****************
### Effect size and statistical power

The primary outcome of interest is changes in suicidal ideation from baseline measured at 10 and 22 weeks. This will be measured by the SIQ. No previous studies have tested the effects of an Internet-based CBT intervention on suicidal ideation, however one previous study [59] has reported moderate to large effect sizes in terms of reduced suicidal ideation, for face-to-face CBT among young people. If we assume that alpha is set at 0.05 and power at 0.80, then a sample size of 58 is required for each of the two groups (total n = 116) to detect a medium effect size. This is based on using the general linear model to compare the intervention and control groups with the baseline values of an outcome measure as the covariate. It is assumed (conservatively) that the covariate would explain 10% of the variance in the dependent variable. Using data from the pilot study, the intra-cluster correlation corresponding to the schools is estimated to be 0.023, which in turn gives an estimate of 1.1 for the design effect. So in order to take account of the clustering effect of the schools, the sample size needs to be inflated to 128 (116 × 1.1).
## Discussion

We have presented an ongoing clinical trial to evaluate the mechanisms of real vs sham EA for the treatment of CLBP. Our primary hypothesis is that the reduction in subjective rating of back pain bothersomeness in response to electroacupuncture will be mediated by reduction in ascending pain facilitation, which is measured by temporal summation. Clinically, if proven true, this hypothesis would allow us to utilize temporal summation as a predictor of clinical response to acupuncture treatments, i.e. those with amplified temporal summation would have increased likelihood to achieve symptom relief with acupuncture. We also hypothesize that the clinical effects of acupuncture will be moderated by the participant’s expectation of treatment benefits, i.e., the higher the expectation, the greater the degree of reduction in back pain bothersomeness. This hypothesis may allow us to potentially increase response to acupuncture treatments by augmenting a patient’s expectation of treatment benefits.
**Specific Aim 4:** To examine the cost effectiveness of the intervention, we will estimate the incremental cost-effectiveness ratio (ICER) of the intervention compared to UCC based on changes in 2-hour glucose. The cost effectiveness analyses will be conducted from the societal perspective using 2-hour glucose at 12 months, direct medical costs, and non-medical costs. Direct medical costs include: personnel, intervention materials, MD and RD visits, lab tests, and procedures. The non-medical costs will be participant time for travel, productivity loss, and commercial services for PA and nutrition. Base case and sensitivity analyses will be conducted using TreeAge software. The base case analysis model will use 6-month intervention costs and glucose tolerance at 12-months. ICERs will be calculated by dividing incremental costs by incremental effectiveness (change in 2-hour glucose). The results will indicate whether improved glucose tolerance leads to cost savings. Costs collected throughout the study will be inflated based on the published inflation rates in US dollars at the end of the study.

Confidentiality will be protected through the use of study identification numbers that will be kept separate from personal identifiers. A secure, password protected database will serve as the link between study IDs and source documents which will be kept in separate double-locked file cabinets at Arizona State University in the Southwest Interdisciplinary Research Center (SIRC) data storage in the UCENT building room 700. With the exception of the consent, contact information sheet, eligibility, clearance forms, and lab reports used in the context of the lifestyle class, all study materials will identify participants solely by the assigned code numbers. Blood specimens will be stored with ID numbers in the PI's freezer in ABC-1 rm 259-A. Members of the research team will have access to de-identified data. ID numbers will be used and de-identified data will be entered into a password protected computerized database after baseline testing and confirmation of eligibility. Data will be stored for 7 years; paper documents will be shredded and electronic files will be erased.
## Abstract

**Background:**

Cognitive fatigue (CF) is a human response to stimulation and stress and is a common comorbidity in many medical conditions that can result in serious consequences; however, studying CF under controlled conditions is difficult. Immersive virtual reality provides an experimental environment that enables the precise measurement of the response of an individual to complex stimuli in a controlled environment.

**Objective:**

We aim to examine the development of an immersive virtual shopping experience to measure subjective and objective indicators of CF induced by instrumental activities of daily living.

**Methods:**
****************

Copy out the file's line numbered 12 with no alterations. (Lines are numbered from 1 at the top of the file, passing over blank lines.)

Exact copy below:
**Methods:**